Assessing patient characteristics and radiation-induced non-targeted effects in vivo for high dose-rate (HDR) brachytherapy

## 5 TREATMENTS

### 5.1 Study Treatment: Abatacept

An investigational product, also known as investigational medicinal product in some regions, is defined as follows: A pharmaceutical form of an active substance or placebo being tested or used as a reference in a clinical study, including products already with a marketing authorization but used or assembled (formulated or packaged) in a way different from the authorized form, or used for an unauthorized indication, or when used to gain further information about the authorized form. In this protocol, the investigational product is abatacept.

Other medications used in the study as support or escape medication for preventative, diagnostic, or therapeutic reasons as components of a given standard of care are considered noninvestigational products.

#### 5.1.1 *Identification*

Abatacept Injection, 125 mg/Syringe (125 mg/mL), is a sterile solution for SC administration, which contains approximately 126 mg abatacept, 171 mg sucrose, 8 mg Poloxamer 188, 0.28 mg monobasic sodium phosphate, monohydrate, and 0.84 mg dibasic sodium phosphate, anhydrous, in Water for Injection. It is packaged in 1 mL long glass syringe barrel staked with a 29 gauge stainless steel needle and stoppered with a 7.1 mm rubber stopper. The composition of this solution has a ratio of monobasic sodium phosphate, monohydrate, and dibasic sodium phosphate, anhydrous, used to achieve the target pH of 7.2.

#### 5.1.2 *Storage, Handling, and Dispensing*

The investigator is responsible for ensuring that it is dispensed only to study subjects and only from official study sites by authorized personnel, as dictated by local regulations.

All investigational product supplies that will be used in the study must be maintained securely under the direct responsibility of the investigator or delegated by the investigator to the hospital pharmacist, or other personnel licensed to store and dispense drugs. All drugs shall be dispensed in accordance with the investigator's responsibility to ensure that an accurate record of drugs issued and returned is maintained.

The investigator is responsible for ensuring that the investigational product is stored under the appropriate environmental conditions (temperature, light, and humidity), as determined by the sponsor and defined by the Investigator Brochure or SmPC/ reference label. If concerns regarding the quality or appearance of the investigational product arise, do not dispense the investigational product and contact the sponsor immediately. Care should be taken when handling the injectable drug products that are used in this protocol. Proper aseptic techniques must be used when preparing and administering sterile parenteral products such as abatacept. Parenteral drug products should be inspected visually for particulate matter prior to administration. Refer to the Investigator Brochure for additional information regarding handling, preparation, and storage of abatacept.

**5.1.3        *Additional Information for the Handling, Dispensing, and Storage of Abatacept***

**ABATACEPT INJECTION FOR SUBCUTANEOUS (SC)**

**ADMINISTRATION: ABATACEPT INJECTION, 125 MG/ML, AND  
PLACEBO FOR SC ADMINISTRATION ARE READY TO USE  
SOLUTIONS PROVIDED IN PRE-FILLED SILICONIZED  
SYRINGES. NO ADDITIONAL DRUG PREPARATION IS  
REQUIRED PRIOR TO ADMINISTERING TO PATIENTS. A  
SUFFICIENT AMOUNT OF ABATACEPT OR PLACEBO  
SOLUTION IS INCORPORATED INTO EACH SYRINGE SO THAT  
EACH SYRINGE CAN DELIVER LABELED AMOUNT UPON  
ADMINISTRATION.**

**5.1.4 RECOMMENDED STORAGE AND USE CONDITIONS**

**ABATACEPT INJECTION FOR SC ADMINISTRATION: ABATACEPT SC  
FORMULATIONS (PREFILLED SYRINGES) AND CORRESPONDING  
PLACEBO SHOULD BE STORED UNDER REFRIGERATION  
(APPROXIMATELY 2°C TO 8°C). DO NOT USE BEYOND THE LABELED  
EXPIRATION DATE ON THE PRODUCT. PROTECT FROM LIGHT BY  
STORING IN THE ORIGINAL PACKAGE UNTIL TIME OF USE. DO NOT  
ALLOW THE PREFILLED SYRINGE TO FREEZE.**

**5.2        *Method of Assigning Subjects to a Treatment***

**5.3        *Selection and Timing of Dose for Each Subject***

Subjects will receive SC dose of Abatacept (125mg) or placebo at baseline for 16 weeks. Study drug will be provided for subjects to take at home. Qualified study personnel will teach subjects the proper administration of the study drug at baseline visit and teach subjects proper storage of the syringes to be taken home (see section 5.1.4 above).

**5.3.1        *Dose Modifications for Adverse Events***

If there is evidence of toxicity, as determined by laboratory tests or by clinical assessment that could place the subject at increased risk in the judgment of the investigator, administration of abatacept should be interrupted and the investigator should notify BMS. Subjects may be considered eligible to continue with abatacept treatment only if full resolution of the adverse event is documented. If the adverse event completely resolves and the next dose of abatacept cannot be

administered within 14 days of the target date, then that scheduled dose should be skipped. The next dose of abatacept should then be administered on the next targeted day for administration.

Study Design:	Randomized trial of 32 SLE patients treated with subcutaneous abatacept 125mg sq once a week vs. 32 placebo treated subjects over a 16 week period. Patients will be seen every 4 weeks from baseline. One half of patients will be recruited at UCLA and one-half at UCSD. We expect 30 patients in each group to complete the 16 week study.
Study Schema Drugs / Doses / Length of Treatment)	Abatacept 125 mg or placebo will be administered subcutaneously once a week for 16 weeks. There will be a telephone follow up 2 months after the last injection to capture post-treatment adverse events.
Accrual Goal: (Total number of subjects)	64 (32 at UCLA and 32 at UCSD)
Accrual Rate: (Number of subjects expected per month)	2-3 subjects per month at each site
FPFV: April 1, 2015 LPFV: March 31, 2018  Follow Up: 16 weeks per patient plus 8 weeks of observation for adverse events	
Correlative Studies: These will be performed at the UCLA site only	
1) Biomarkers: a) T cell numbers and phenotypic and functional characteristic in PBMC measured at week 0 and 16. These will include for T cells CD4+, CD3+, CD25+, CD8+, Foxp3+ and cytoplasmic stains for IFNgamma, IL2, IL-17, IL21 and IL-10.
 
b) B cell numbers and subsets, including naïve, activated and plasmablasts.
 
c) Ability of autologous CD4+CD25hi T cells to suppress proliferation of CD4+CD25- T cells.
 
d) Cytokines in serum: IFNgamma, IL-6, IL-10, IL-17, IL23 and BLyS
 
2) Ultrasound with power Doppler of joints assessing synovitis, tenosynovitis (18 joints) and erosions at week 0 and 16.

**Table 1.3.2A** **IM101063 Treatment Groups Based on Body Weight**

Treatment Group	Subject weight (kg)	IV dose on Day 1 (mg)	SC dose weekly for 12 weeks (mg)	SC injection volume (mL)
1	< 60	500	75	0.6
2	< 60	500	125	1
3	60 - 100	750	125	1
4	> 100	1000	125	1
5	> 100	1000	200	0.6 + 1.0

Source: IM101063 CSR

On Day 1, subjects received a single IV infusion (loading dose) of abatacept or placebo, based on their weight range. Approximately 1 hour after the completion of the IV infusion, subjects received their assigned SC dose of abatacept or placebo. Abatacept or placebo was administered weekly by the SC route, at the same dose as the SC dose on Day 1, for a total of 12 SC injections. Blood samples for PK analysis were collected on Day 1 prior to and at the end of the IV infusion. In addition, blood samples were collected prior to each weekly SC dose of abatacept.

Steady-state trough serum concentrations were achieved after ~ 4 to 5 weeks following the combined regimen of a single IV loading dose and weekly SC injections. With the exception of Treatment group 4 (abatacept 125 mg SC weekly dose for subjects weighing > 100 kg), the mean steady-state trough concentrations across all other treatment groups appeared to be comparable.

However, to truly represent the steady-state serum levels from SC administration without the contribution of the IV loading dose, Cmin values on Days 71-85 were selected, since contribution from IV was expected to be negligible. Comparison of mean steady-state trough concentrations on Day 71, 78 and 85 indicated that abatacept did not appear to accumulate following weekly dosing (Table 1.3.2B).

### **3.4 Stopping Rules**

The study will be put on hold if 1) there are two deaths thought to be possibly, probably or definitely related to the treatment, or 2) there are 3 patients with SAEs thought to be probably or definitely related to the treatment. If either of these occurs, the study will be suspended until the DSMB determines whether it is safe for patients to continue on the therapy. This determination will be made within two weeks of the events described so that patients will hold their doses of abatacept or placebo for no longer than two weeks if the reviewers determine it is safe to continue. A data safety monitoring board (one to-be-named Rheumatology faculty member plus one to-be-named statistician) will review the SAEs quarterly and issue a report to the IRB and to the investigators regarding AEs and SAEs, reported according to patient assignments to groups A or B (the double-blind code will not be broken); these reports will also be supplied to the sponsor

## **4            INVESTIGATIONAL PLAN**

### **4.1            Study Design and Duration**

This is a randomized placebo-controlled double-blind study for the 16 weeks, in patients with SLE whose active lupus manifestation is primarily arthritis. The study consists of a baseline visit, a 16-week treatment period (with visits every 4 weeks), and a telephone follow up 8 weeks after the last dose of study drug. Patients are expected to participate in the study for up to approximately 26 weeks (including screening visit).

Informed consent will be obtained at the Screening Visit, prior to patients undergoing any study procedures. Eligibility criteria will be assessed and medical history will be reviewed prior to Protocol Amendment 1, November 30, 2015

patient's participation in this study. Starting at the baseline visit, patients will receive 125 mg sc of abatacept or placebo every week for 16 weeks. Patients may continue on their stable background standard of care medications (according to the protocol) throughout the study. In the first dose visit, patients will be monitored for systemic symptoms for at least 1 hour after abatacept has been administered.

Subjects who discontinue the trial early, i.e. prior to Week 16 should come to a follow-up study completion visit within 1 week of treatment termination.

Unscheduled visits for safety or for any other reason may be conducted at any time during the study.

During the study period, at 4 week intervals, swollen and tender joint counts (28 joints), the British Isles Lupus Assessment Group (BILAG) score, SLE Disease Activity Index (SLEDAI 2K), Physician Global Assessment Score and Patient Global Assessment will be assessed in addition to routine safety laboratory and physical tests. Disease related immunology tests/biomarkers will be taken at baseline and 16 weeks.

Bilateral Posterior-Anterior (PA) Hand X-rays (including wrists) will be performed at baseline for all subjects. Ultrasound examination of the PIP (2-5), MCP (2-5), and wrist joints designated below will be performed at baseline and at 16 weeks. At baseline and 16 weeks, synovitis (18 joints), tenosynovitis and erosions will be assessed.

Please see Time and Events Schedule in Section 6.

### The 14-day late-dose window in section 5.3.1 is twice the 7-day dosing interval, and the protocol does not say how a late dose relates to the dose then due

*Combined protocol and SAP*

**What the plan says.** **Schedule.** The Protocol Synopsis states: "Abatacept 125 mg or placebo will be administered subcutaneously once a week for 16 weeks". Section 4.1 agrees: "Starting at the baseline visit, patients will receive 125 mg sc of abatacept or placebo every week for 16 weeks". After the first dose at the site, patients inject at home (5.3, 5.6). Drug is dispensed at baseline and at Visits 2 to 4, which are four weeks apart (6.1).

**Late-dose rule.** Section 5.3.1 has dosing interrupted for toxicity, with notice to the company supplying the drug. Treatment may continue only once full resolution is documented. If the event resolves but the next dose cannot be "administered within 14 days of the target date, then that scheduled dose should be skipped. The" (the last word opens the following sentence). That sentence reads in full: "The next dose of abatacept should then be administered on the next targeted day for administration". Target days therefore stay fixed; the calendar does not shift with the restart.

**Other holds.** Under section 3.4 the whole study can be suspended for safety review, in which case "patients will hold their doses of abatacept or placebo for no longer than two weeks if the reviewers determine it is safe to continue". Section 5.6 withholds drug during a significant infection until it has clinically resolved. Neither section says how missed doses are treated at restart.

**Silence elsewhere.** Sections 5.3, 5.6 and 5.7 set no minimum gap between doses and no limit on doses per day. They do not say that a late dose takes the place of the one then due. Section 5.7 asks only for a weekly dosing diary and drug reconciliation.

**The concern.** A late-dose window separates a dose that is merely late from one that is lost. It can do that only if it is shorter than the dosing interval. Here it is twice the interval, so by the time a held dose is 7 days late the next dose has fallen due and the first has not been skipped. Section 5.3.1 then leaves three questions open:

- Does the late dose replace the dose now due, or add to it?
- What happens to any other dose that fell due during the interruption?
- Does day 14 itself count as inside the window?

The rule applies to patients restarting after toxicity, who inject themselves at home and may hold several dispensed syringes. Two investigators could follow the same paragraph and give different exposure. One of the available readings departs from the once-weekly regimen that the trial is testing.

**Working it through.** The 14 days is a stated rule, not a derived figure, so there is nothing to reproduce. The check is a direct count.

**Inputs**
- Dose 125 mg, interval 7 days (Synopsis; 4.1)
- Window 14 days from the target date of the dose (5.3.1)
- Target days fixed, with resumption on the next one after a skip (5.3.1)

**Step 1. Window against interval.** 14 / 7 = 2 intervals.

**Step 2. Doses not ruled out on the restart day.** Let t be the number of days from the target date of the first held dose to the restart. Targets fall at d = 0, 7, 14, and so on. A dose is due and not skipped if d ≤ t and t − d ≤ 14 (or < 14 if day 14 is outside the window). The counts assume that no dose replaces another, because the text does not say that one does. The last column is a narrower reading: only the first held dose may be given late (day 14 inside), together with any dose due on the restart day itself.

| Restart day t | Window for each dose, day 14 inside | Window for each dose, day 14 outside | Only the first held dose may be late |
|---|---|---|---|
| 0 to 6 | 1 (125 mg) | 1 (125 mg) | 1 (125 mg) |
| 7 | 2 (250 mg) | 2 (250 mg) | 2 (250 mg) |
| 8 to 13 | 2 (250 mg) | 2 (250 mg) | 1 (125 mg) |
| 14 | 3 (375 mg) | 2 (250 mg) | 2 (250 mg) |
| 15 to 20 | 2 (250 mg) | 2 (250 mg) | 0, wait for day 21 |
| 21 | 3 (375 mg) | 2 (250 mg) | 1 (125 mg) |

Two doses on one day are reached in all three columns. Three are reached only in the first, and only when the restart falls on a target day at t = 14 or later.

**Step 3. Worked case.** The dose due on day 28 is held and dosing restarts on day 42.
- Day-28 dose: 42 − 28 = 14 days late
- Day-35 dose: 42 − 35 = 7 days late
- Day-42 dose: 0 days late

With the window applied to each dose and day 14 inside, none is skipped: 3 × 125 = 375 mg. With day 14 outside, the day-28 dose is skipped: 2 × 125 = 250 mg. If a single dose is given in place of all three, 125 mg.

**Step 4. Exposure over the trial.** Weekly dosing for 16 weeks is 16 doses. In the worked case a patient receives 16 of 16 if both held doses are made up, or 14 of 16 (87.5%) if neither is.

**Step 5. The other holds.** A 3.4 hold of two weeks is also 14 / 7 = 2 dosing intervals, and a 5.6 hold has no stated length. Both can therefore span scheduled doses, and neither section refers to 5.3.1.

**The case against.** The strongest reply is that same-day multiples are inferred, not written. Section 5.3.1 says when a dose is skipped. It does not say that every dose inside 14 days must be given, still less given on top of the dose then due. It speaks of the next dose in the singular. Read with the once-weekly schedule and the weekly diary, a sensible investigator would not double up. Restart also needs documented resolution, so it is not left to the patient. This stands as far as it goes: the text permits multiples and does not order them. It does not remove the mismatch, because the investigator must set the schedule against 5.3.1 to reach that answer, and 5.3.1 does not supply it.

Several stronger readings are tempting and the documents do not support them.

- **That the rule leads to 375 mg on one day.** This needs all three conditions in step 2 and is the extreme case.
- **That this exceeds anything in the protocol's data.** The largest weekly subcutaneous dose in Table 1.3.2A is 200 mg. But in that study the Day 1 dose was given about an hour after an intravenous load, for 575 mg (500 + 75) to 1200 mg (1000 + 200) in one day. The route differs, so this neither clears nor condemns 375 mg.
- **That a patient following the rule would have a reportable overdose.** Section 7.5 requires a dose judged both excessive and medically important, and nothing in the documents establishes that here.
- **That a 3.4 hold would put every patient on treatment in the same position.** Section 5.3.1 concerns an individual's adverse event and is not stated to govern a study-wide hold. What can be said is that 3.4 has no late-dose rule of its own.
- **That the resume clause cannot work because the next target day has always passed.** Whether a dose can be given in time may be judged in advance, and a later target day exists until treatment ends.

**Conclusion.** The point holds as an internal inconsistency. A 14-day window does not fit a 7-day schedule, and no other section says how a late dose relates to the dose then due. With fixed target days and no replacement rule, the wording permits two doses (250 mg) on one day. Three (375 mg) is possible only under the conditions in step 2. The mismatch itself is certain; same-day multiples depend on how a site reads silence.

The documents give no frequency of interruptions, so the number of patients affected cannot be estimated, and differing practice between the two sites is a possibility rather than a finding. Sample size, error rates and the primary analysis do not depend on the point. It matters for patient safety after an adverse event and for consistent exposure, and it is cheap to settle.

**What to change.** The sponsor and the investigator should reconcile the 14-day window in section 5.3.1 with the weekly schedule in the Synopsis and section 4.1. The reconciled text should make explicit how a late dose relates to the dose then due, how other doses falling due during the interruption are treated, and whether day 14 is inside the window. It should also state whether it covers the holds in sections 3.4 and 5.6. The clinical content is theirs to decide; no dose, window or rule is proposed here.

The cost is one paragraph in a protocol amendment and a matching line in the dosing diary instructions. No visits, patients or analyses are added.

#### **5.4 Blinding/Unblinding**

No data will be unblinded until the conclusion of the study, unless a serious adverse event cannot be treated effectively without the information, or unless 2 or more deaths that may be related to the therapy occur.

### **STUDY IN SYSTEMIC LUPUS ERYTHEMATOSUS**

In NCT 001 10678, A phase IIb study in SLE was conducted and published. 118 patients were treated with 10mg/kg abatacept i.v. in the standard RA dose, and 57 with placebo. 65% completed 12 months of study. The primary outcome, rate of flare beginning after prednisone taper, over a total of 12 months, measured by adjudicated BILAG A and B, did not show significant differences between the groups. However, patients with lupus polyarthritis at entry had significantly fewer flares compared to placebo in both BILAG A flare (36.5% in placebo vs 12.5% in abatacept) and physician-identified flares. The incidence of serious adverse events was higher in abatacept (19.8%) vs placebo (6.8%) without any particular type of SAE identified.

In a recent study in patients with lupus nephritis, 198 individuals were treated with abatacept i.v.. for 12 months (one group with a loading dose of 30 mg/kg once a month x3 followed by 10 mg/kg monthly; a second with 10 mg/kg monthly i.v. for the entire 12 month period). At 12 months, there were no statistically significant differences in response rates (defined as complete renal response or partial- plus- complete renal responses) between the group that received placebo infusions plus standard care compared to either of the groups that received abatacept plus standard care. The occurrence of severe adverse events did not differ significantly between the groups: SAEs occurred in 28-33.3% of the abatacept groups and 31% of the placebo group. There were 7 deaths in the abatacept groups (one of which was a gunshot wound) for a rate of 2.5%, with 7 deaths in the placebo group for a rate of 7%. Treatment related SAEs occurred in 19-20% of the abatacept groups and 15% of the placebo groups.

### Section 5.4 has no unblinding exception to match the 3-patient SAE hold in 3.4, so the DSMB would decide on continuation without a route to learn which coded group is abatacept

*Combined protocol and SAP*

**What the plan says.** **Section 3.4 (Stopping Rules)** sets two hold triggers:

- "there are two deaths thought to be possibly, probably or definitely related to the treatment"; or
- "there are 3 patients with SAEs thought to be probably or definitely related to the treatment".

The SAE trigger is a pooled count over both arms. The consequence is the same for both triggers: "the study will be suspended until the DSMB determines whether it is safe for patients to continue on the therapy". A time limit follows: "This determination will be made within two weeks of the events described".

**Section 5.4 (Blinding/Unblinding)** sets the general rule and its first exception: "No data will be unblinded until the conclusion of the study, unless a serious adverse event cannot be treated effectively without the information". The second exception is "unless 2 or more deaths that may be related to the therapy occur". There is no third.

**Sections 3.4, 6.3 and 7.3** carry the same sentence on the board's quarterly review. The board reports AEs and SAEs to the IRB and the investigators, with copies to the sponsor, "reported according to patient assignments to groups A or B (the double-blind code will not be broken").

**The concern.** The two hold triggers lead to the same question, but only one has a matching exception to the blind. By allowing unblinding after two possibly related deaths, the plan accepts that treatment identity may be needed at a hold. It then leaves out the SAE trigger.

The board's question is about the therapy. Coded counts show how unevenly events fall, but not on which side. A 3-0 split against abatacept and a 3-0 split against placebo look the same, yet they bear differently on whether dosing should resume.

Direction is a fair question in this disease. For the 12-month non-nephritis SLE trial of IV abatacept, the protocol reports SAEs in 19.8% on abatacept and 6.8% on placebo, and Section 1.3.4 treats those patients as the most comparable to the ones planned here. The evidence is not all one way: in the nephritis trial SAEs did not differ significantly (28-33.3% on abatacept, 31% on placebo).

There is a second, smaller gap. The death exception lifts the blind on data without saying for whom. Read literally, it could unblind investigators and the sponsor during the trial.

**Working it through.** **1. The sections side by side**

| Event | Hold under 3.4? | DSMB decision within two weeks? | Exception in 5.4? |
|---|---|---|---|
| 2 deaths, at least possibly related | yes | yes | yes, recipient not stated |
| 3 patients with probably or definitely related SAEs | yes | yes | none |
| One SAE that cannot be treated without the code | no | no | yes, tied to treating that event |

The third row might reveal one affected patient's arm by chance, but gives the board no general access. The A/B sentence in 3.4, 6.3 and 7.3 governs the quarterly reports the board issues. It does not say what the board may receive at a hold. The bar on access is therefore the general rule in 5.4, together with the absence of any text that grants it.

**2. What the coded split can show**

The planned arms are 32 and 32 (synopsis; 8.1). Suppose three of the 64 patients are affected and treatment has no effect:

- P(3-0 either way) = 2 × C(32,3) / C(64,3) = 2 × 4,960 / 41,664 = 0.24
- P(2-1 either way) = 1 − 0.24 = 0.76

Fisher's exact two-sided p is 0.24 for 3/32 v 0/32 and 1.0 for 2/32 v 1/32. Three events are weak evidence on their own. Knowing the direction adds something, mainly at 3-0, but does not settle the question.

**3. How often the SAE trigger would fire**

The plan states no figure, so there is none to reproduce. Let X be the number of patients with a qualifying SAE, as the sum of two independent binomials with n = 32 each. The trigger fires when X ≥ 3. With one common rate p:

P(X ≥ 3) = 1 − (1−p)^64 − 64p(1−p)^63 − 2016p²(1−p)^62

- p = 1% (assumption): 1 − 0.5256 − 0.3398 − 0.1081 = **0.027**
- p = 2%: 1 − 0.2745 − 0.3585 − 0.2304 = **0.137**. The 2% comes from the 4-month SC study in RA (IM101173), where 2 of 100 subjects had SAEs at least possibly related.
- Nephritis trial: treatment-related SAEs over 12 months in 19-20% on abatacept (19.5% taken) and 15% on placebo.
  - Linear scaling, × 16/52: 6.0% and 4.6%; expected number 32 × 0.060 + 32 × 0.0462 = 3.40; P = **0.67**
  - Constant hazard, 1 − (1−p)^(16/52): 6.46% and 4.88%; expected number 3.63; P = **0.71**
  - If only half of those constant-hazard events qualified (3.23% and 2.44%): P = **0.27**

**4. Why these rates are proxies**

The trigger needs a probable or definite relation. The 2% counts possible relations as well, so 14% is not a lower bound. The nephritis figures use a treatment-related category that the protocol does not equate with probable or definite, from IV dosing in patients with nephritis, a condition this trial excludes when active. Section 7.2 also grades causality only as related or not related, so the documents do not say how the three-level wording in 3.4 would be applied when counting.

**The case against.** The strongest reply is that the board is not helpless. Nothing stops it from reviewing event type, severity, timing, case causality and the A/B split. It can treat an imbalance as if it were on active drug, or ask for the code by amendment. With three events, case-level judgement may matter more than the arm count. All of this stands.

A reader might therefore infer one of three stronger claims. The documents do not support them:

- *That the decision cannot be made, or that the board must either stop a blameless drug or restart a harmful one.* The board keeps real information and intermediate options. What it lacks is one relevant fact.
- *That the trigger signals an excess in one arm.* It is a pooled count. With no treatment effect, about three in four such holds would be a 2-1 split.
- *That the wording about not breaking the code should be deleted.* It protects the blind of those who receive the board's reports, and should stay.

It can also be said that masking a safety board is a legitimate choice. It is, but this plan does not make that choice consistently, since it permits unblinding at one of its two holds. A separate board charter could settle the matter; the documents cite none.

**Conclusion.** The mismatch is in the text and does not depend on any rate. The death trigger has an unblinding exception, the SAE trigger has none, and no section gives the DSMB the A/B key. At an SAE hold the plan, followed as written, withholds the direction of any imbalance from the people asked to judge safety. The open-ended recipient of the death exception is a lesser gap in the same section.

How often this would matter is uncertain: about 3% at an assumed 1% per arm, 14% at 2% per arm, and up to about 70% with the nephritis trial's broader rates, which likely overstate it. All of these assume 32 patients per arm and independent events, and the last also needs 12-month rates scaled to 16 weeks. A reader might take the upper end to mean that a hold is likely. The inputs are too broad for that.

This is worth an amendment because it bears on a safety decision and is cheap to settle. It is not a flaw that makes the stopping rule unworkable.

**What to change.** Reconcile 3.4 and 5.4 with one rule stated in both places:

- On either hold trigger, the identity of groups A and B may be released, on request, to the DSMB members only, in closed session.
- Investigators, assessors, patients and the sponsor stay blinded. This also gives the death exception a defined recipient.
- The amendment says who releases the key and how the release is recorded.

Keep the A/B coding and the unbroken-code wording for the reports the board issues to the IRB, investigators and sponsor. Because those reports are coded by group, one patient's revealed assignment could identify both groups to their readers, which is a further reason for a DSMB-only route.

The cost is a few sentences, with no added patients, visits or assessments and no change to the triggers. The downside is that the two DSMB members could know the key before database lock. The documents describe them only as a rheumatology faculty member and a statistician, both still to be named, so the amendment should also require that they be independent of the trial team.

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PURPOSE: To test whether blood, urine, and tissue based colony-forming assays are a useful clinical detection tool for assessing fractionated treatment responses and non-targeted radiation effects in bystander cells. MATERIALS AND METHODS: To assess patients' responses to radiation treatments, blood serum, urine, and an esophagus explant-based in vivo colony-forming assay were used from oesophageal carcinoma patients. These patients underwent three fractions of high dose rate (HDR) intraluminal brachytherapy (ILBT). RESULTS: Human keratinocyte reporters exposed to blood sera taken after the third fraction of brachytherapy had a significant increase in cloning efficiency compared to baseline samples (p < 0.001). Such results may suggest an induced radioresistance response in bystander cells. The data also revealed a clear inverse dose-rate effect during late treatment fractions for the blood sera data only. Patient characteristics such as gender had no statistically significant effect (p > 0.05). Large variability was observed among the patients' tissue samples, these colony-forming assays showed no significant changes throughout fractionated brachytherapy (p > 0.05). CONCLUSION: Large inter-patient variability was found in the urine and tissue based assays, so these techniques were discontinued. However, the simple blood-based assay had much less variability. This technique may have future applications as a biological dosimeter to predict treatment outcome and assess non-targeted radiation effects.
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